model

Kings’ Quinton Byfield wants to be a role model for other Black hockey players

Canada's Quinton Byfield, left, tries to get past Jordan Harris of the U.S. during the world junior championships on Dec. 26. <span class="copyright">(Petr David Josek / Associated Press)</span>
Canada’s Quinton Byfield, left, tries to get past Jordan Harris of the U.S. during the world junior championships on Dec. 26. (Petr David Josek / Associated Press)

Quinton Byfield fell in love with hockey the way most Canadian kids do — sitting in front of the TV with his dad, Clinton, on Saturday nights and flicking on that week’s “Hockey Night in Canada” game.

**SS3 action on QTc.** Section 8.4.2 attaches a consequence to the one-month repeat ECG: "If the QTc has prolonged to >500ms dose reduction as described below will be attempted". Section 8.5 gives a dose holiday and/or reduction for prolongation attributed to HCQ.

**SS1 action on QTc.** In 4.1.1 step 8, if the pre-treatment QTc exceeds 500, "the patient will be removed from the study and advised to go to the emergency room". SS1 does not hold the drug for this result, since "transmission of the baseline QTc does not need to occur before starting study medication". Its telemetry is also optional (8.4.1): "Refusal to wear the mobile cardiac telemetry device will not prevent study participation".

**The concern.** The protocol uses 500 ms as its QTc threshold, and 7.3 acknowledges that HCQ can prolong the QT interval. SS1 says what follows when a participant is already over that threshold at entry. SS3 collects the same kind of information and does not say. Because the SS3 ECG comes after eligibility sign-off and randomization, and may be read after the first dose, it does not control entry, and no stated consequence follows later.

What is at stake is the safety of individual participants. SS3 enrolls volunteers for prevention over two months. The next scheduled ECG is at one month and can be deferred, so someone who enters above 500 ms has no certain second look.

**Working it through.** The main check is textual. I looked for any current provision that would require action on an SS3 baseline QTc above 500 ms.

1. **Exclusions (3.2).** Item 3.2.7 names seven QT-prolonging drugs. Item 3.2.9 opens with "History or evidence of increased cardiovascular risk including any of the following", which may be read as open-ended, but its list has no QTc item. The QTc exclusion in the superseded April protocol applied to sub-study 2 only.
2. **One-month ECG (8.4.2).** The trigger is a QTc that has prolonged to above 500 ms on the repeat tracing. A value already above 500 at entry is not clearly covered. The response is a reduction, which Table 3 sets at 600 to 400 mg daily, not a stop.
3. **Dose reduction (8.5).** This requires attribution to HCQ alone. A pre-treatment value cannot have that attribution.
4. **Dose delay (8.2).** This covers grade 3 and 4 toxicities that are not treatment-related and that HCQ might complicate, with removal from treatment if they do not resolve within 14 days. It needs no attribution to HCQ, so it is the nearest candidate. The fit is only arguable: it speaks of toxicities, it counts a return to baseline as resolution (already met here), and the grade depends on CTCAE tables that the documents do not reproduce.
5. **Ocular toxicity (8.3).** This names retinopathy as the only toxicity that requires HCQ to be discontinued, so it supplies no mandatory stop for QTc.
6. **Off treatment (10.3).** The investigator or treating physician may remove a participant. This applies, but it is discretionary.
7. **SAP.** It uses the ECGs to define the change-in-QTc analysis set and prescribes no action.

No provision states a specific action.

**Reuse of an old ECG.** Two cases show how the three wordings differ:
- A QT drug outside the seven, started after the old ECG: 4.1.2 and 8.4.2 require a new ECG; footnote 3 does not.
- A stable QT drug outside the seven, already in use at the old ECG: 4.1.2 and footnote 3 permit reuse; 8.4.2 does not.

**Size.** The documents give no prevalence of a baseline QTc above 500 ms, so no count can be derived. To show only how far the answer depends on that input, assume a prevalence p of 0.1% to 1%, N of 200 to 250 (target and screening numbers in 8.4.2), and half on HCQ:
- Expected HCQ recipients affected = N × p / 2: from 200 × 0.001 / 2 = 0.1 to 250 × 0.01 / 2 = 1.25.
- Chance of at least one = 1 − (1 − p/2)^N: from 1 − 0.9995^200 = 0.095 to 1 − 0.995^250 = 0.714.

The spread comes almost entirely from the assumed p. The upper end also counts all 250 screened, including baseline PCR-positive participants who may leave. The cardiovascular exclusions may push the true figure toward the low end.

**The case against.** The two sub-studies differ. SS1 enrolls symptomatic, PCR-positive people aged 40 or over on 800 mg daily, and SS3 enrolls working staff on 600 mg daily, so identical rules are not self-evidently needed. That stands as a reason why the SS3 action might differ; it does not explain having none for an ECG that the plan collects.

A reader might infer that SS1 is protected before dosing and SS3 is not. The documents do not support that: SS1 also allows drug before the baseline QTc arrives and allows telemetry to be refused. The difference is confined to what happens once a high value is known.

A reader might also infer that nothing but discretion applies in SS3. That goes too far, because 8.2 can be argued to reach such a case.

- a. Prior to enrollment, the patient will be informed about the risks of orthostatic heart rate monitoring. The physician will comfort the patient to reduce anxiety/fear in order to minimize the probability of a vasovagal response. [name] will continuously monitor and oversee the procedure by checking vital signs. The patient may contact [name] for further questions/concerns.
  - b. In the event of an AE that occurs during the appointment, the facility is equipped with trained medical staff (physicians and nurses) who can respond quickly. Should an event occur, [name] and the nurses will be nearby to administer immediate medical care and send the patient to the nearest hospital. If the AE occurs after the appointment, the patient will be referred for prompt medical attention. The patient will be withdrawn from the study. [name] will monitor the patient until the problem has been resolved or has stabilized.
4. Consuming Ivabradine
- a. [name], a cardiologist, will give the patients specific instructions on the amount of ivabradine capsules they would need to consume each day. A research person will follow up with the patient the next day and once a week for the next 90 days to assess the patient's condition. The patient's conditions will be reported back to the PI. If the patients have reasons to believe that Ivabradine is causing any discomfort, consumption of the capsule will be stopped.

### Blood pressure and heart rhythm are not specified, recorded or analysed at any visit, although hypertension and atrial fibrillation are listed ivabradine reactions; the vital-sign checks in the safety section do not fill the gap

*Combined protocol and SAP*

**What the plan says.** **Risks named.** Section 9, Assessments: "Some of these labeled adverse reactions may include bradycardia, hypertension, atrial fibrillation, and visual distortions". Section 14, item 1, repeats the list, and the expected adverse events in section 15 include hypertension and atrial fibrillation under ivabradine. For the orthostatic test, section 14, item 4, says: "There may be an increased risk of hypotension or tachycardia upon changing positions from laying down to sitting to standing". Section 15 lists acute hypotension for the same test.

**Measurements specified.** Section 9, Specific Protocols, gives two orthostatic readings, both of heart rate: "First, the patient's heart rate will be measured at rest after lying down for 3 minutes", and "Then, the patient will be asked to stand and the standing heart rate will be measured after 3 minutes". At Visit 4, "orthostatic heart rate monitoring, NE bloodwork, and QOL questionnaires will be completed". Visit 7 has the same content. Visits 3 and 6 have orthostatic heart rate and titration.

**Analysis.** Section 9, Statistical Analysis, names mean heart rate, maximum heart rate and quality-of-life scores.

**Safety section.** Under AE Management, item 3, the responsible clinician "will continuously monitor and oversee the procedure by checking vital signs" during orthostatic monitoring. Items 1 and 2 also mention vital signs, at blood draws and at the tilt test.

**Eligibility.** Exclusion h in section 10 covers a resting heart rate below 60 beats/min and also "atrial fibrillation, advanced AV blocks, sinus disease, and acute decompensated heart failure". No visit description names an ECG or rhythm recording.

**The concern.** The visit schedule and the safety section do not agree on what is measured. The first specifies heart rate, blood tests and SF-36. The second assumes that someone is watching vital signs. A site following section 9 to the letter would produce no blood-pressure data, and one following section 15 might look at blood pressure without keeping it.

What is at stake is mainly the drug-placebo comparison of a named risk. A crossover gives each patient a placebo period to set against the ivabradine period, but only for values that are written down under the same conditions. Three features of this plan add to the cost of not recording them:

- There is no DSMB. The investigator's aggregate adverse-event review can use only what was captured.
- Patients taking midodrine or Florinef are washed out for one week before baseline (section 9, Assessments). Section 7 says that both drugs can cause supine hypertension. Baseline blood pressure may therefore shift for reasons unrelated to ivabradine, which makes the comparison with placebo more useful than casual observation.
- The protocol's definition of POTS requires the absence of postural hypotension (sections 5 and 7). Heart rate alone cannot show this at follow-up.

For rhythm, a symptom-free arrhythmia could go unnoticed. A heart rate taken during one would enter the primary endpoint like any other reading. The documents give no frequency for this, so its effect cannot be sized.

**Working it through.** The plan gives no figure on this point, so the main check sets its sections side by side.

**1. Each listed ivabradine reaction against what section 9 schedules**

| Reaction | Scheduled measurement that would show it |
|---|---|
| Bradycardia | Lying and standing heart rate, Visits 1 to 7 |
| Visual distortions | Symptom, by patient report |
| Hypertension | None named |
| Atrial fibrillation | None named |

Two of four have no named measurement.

Only, in Byfield’s case, his dad never played the game. For a long time, Clinton knew little about the sport they were watching.

Unlike most other Canadian kids, Byfield’s father isn’t from hockey’s homeland. Clinton is a Jamaican immigrant. So when he and his wife, Nicole Kasper, raised their family outside Toronto, the national sport wasn’t so much passed down to their son — it was picked up by the household … together.

“Those are big moments, just being able to share that,” Byfield said. “They

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